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China's Heat Wave and Zero-Covid Policy Felt World Wide in the Supply Chain Industry Featured

China's Heat Wave and Zero-Covid Policy Felt World Wide in the Supply Chain Industry "China on a glowing globe with political borders"

Jin Zhuanglong, China’s new Minister for Industry and Information Technology is creating a plan that (if successful) will stabilize the country’s supply chain as Chinese economic growth slows. It’s no secret that China has faced their share of supply chain woes over the past few years. It started with the Covid-19 pandemic in 2020 as many countries became frustrated with the manufacturing powerhouse as they were unable to keep up with the supply and demand of Personal Protective Equipment (PPE) like N95 masks and gloves.

This made some countries begin to question whether they should continue to heavily rely on China for their goods.

While China was able to stabilize their supply chain over time – it began to deteriorate once more as it took a backseat to the country’s Zero-Covid policy. Imposing strict lockdowns – many factories had no choice but to shut down as citizens were required to remain at home hoping to drive community infections down to zero.

Coupled with their Zero-Covid policy, China is also dealing with a record-breaking heat wave and drought leading to power shortages, dried up bodies of water and potential food shortages. The heat wave which has seen temperatures averaging about 104 degrees Fahrenheit is the longest hot spell that China has ever seen since they started collecting weather data in 1961.

At least one Climatologist believes it’s the most devastating heat wave ever recorded. “This combines the most extreme intensity with the most extreme length with an incredibly huge area all at the same time,” Maximiliano Herrera explained to New Scientist. He goes on to say, “There is nothing in world climatic history which is even minimally comparable to what is happening in China.” If this wasn’t bad enough – citizens in these same provinces are now being evacuated as heavy rains lead to fears of floods.

Due to the power shortage - the government suspended companies in certain provinces to shut down factories. Apple, Tesla, and Toyota Motors are some of the companies effected by this suspension. With little they can do about it – many organizations are again wondering if relying on China for their goods is the right way to go.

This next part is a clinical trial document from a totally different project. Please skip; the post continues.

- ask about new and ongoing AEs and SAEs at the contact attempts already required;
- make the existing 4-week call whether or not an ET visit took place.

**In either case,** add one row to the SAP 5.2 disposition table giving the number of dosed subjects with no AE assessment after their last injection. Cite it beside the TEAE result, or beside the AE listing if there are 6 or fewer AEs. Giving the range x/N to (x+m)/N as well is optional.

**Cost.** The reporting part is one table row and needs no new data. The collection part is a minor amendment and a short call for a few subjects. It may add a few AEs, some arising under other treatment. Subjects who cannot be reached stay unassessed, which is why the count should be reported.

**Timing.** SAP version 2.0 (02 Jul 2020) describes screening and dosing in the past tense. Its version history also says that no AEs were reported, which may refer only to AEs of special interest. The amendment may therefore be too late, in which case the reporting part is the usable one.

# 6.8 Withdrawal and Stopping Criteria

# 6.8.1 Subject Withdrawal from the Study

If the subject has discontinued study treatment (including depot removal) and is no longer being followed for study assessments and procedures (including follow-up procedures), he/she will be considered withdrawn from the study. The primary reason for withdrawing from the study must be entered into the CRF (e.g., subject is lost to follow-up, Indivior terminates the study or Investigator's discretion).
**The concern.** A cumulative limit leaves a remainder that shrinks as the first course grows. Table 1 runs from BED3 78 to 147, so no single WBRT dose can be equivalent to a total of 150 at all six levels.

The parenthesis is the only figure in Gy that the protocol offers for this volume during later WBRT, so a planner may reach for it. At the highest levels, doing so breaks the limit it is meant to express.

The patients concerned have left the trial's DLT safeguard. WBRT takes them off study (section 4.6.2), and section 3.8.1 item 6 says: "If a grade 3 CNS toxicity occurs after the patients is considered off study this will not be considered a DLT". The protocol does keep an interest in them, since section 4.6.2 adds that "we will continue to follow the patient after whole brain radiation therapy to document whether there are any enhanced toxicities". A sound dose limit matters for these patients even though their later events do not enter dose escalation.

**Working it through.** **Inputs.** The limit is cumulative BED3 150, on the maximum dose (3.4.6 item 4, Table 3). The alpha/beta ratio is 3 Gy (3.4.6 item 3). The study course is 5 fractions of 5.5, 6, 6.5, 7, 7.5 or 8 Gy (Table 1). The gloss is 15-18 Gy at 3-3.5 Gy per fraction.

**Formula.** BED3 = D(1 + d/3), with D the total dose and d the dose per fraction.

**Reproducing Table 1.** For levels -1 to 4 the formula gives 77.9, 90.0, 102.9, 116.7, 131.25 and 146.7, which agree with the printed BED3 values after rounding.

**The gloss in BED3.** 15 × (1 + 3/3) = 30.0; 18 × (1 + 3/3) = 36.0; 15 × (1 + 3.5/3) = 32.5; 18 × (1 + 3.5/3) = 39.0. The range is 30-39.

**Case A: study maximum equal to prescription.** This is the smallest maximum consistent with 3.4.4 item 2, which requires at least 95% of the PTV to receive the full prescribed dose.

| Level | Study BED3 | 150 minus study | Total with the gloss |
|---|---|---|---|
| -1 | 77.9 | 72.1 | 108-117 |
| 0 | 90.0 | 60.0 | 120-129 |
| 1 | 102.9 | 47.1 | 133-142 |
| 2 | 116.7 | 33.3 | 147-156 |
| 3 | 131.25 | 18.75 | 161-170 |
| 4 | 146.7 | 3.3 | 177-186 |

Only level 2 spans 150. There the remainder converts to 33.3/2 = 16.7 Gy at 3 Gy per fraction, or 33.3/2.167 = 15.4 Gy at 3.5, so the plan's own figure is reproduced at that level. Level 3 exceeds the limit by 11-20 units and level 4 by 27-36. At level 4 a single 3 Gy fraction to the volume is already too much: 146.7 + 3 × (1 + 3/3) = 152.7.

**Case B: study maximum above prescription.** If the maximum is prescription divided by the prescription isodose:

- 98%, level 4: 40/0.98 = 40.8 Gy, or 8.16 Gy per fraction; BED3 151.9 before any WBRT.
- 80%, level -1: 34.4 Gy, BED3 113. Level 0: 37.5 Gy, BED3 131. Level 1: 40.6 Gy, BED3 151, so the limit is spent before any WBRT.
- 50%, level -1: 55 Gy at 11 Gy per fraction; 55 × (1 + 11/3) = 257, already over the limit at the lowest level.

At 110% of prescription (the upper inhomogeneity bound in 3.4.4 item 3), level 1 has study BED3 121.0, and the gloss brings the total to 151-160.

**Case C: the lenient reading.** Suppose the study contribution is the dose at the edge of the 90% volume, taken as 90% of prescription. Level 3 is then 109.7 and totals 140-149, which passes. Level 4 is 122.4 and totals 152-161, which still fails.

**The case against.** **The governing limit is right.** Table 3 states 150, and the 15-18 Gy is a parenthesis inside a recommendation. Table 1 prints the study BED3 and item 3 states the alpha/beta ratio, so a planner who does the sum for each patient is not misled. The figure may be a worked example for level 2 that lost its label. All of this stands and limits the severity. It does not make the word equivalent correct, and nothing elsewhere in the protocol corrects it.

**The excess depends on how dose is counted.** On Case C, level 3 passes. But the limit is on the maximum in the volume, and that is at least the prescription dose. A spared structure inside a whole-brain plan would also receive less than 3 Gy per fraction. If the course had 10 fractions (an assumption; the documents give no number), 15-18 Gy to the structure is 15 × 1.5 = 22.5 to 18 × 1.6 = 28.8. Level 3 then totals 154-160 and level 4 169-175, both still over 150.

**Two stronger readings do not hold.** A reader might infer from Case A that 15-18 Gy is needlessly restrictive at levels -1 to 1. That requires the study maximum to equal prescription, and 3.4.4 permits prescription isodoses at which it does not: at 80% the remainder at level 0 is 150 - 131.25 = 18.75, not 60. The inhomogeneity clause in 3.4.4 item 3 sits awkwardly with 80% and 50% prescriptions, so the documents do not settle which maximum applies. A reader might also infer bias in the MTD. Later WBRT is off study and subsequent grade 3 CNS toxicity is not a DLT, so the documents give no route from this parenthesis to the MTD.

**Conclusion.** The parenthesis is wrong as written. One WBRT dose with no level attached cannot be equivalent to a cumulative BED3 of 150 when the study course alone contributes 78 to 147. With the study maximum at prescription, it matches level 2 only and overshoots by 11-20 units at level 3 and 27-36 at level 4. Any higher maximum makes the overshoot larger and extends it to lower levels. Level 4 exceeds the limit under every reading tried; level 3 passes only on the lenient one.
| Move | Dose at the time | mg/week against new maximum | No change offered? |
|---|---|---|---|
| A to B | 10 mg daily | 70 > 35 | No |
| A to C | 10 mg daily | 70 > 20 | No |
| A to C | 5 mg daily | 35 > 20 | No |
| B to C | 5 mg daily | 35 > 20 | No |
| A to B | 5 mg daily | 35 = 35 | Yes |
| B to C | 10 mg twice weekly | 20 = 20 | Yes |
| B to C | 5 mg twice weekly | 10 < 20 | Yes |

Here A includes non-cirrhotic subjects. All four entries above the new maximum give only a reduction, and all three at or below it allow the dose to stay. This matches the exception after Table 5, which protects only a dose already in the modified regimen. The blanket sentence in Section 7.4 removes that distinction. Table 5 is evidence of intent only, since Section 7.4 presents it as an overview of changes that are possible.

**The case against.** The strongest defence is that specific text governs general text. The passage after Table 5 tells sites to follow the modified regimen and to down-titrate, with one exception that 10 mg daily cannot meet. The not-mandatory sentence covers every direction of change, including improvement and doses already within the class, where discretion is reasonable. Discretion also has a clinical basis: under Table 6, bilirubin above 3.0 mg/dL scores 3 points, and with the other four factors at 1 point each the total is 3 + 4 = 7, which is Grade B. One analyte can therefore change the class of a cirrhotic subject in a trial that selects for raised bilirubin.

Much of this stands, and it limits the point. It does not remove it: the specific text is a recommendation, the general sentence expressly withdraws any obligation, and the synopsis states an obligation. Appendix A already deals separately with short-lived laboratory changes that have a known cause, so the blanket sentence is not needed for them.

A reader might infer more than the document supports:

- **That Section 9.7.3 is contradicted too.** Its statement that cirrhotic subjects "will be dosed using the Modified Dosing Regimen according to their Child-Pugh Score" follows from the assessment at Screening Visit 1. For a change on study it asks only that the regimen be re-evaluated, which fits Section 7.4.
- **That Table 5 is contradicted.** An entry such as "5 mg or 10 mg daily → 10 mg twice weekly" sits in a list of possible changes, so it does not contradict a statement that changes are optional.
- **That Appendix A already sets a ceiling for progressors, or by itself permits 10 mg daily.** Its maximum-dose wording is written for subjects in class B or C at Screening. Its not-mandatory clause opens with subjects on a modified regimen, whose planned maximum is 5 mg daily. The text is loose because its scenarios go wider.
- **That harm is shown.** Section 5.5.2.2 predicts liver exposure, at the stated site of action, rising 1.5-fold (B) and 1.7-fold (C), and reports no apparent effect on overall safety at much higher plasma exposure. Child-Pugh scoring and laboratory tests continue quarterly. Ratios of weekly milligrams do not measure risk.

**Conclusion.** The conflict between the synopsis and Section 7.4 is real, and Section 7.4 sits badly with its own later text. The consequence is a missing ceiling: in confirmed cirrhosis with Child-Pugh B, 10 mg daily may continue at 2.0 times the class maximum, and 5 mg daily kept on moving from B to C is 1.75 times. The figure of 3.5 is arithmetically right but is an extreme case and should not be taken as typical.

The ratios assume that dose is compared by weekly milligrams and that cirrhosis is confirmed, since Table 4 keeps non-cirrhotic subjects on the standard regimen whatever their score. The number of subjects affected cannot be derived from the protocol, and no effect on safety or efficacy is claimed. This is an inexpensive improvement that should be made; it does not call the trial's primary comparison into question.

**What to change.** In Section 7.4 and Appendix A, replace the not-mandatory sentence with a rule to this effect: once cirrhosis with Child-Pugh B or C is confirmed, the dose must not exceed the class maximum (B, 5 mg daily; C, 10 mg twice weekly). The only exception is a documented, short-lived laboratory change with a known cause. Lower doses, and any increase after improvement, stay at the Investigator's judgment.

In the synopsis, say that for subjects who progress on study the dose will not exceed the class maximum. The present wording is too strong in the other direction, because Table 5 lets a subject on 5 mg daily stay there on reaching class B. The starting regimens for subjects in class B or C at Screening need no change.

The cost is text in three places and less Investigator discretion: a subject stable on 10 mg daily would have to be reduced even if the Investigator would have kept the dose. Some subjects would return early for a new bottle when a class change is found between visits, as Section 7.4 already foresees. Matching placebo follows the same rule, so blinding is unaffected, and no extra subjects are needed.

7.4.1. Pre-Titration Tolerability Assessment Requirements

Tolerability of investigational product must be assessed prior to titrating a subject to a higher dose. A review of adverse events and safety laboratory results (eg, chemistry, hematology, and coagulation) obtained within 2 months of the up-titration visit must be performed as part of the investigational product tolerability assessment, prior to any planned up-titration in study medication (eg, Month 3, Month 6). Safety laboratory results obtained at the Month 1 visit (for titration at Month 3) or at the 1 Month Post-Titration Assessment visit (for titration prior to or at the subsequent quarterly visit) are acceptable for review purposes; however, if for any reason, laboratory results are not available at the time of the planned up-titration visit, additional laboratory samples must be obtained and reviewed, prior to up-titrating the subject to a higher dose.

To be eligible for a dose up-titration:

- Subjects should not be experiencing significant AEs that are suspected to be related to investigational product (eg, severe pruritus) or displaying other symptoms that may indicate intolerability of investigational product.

While not closing shop in China, Japanese car manufacturer Honda is toying with the idea of creating a separate supply chain outside of China. A Honda spokesperson stated, “The review of the supply chain from China and risk hedging are elements that need to be considered, but it is not quite the same as the objective of decoupling.”

This comes on the heels of the Japanese government incentives for Japanese automakers to bring production back to the country. Although, it’s not that simple as many automakers have put a lot of time, resources, and money into their Chinese supply chains.

Can China come back from these supply chain blunders? Because so many countries rely heavily on China for their goods it’s not financially feasible for companies to shut down operations overnight. If companies do decide to move their supply chain to a different country - it won’t happen for several months - if not years.

In the meantime-  the Chinese government hopes to have the issues stemming from the heat wave resolved this week. Zhao Hong, marketing director for State Grid’s Sichuan subsidiary said in a statement - “The contradiction between power supply and demand in Sichuan will be basically resolved in the next three days.”

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 Danielle Loughnane

Danielle Loughnane earned her B.F.A. in Creative Writing from Emerson College and has currently been working in the data science field since 2015. She is the author of a comic book entitled, “The Superhighs” and wrote a blog from 2011-2015 about working in the restaurant industry called, "Sir I Think You've Had Too Much.” In her spare time she likes reading graphic novels and snuggling with her dogs.

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